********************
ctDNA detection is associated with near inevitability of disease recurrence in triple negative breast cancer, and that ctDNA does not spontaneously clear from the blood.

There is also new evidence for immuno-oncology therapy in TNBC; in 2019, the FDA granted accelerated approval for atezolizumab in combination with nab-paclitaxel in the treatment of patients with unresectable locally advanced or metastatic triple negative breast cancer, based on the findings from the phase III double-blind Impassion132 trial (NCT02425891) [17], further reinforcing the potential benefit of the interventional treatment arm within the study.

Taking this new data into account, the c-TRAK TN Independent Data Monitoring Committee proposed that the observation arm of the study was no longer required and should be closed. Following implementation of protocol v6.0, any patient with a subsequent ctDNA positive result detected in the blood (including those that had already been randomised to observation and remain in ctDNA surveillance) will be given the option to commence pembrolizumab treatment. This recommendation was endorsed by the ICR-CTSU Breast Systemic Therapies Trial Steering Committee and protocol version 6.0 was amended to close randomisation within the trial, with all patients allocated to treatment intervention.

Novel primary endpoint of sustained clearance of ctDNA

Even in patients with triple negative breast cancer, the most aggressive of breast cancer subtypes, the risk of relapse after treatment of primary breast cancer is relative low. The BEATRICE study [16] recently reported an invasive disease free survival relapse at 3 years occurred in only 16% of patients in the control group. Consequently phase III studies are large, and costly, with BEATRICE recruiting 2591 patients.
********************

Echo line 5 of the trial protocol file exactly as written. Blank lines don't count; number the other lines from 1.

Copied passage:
Even in patients with triple negative breast cancer, the most aggressive of breast cancer subtypes, the risk of relapse after treatment of primary breast cancer is relative low. The BEATRICE study [16] recently reported an invasive disease free survival relapse at 3 years occurred in only 16% of patients in the control group. Consequently phase III studies are large, and costly, with BEATRICE recruiting 2591 patients.